Port Pirie in South Australia (population: 17,750), Central Goldfields in Victoria (population: 13,380), Glen Innes in New South Wales (population: 8,900), and Gladstone in Queensland (population: 64,300) were among the regional areas that also recorded triple-digit increases in net internal migration last year.

“It’s been quite a significant turnaround for some of those places to see net inflows,” Mr Houghton said.

To make the list, regions had to record a “net inflow” of at least 50 people in 2022.

The key drivers, according to Mr Houghton, were modest house prices and good job opportunities in regional areas.

Time to escape the ‘rat race’

Tired of the traffic and daily commute, David Hunt and his family “escaped the rat race” of Brisbane late last year.

A father holds a baby girl, while a mother has her arm around a young boy. All are smiling.
David and Melany Hunt moved from Brisbane to Glen Innes with their children, Harrison and Sophia, in late 2022.(Supplied)

But unlike many Queenslanders, they didn’t relocate to the Gold Coast — the Hunts crossed the border and moved a four-and-a-half-hour drive away to the rural town of Glen Innes in the New South Wales Northern Tablelands.

Mr Hunt said he and his wife, Melany, were inspired by a friend who’d relocated to Hobart during the pandemic, and decided they too were prepared to move to give their four-year-old and seven-month-old children a better quality of life.

“We found life was just becoming really, really, really busy,” he said.

“I think there’s a lot of people who want to escape the rat race and have a more relaxed life.”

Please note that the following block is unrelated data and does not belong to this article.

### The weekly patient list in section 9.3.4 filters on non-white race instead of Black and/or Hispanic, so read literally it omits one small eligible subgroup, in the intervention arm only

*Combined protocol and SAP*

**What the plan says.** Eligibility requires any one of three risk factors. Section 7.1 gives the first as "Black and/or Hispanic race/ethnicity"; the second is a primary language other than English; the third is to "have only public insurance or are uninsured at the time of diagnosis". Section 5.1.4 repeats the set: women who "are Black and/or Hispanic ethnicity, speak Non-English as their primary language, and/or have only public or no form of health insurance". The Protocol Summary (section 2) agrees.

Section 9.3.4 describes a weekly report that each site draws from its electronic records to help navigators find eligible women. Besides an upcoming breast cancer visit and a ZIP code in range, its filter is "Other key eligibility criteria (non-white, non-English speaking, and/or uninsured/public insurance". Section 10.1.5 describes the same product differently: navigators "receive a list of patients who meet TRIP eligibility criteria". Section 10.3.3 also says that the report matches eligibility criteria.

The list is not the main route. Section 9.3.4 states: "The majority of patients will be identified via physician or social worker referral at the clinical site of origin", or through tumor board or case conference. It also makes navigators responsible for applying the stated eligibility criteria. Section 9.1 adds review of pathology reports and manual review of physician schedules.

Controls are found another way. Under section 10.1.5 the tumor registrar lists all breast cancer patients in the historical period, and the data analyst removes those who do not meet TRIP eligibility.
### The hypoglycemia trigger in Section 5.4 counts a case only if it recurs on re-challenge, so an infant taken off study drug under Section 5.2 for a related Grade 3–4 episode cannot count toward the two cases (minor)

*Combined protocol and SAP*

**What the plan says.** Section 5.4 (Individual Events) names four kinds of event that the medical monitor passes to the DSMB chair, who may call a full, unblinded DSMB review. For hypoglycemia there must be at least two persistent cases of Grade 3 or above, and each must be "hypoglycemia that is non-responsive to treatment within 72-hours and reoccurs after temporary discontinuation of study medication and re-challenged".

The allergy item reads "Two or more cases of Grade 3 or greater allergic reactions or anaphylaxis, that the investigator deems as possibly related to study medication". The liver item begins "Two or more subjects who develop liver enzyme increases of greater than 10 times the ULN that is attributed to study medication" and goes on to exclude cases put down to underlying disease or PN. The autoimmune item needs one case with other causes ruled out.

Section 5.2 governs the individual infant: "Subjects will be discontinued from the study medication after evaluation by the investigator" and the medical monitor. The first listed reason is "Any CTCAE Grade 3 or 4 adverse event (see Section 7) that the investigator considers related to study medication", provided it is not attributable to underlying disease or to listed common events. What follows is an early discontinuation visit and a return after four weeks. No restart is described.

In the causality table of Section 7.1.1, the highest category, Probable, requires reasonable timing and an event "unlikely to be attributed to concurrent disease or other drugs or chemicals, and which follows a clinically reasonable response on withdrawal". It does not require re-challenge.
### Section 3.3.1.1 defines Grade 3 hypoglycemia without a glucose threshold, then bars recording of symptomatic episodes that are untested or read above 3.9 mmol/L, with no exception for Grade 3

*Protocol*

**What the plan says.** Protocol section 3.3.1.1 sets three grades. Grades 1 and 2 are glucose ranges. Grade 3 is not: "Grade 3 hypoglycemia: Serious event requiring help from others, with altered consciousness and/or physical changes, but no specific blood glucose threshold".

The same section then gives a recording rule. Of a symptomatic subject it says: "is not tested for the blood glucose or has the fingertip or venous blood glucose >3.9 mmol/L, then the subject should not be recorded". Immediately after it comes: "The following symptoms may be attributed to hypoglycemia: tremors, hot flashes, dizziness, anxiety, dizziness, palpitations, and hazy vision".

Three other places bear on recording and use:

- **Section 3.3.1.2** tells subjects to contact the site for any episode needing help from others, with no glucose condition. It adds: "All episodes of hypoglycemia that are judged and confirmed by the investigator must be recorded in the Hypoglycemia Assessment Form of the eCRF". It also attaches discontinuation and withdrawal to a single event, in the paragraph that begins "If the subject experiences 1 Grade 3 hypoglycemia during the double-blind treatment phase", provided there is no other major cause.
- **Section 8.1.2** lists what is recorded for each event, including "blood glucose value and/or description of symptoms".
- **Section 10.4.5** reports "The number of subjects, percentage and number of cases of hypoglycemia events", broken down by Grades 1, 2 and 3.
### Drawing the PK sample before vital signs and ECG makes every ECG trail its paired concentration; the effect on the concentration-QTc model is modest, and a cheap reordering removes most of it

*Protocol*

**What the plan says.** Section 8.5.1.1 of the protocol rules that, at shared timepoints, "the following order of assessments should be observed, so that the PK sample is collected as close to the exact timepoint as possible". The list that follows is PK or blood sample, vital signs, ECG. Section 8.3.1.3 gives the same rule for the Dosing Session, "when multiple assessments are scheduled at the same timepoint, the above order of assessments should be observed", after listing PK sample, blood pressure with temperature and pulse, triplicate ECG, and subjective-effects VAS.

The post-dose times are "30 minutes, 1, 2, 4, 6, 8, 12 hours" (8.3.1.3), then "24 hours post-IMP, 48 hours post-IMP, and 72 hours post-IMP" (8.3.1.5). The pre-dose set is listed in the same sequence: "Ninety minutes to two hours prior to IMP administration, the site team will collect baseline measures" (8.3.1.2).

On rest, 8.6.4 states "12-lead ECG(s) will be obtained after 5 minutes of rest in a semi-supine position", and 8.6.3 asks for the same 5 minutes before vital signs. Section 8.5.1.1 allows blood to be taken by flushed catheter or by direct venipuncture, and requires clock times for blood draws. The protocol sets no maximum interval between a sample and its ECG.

And like the Williams family, the prospect of a cheaper home was also part of the appeal for the Hunts, who could pick up a house for about half the amount it would cost them in Brisbane.

A map showing that it takes 4 hours and 30 minutes to drive from Brisbane to Glen Innes in northern NSW.
The Hunt family moved from coastal Queensland to inland New South Wales.(ABC Graphics: Emma Machan)

Locals leave town as newbies move in

It’s not only people from capital cities making the move inland.

Mr Houghton said the data pointed to a “ripple effect” from the pandemic, which was seeing long-term residents in areas that became popular, and more expensive during COVID, pack up their homes and move inland.

This was the case for regions including Noosa in Queensland, Victoria’s Surf Coast, and Eurobodalla and Lake Macquarie in New South Wales, which were still attracting people from capital cities but appeared to be losing locals.

“We’re seeing longer-term residents leaving those regions and moving further inland,” Mr Houghton said.

“And that’s causing this sort of ripple [effect]. We hadn’t expected to see that quite so clearly in the data.”

He said it was unclear whether the locals had been priced out of the market, displaced, or were simply moving to a smaller less-populated location.

Back in York, Morgan Williams labelled his move a big “de-stresser”.

Life has slowed down, his kids have space to run around in, and he has a new daily ritual.

“Every morning I grab a coffee, and I sit outside,” he said.

“It doesn’t matter if it’s cold, or super hot. I just sit outside and watch the day.”